In the popular view, the two words above–intimacy and insurance–are about as related as dogs and cats. Yet, in the Nov. 27, 2006, National Underwriter, columnist Jack Bobo made this observation: “Because of the intimate relationship between life insurance and the indemnification for the loss of a human life, the (life insurance) product is afforded special considerations under the law and in society.”
Bobo’s article was about life settlements, but those particular words bear scrutiny all on their own.
The words reminded me of how dynamically the personal insurance coverages (life, health, long term care, disability, etc.) intersect with key moments in people’s lives. Moments like birth and death, accidents and illness.
The insurance is not the intimate thing, of course. The feelings and personal experiences are.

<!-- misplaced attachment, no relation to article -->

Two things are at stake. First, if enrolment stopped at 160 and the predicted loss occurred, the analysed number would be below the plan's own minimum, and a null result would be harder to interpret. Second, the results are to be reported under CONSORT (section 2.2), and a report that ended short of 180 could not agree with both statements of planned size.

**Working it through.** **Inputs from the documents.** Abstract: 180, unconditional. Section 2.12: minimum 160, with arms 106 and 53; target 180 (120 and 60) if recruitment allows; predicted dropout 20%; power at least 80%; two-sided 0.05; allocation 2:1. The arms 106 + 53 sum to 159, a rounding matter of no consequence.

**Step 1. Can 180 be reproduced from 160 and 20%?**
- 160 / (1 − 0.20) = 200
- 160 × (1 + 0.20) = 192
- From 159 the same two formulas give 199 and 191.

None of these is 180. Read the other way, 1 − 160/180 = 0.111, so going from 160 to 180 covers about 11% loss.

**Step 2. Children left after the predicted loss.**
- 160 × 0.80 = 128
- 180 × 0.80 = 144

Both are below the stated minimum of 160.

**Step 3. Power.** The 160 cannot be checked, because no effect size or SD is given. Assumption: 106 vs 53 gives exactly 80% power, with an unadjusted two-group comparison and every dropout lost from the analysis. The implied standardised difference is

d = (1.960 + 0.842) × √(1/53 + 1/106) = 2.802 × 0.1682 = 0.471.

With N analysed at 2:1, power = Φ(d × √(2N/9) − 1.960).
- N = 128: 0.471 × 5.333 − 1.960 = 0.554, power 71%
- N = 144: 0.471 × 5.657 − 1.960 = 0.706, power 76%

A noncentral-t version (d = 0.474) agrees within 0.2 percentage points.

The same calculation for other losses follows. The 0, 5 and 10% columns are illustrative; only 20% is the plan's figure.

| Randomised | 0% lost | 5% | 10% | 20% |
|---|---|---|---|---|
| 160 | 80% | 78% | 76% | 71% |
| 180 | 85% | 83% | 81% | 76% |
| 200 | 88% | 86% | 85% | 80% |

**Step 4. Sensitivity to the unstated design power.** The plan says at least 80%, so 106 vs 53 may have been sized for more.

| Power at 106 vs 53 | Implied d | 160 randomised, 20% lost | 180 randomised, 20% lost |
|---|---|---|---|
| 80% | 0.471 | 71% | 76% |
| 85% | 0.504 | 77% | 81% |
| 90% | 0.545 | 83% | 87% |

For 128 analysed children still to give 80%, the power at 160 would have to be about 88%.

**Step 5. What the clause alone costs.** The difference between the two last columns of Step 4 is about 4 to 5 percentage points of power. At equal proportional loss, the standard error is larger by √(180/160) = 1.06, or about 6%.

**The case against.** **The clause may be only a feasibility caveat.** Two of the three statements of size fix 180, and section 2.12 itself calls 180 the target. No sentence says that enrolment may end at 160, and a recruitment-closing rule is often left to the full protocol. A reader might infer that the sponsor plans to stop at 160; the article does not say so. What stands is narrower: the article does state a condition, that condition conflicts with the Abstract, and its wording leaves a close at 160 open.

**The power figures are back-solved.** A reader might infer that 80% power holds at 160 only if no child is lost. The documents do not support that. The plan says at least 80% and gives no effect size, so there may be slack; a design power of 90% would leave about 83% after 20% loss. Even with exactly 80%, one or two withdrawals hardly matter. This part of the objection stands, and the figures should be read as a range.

Yet, if the individual owns insurance that covers the particular life event, the insurance is most definitely intimately involved. It will pay the doctors and hospital, help families support themselves after the death of a loved one, etc.
In the past decade, this aspect of insurance has not received much attention at industry gatherings nor in trade publications (including NU). Instead, the eyes are glued on market share rankings, sales statistics, tax issues, expense factors, fees, compensation, policy design, lawsuits, legislation, pricing, claims, and on and on.
When love and loss, hope and healing do get a mention, the topics invariably come in as filler. An award is received. A pat on the back is given. A moment of silence is offered. But few explore the tender moments. Few examine how advisors cope with a client’s pain. Few discuss the client/customer service exchanges where raw emotion is open and aching.
Maybe this is because the intimacy issue is a given. After all, industry people know, or should know, that insurance pays the doctor bill, the death claim and the monthly disability income. They know insurance provides support services, care coordinators and back to work programs.
But maybe the reluctance to discuss these issues is also because industry folk are more comfortable looking the other way–at the business of insurance, not at the intimate relationships involved.
Is this any way to grow a business? No.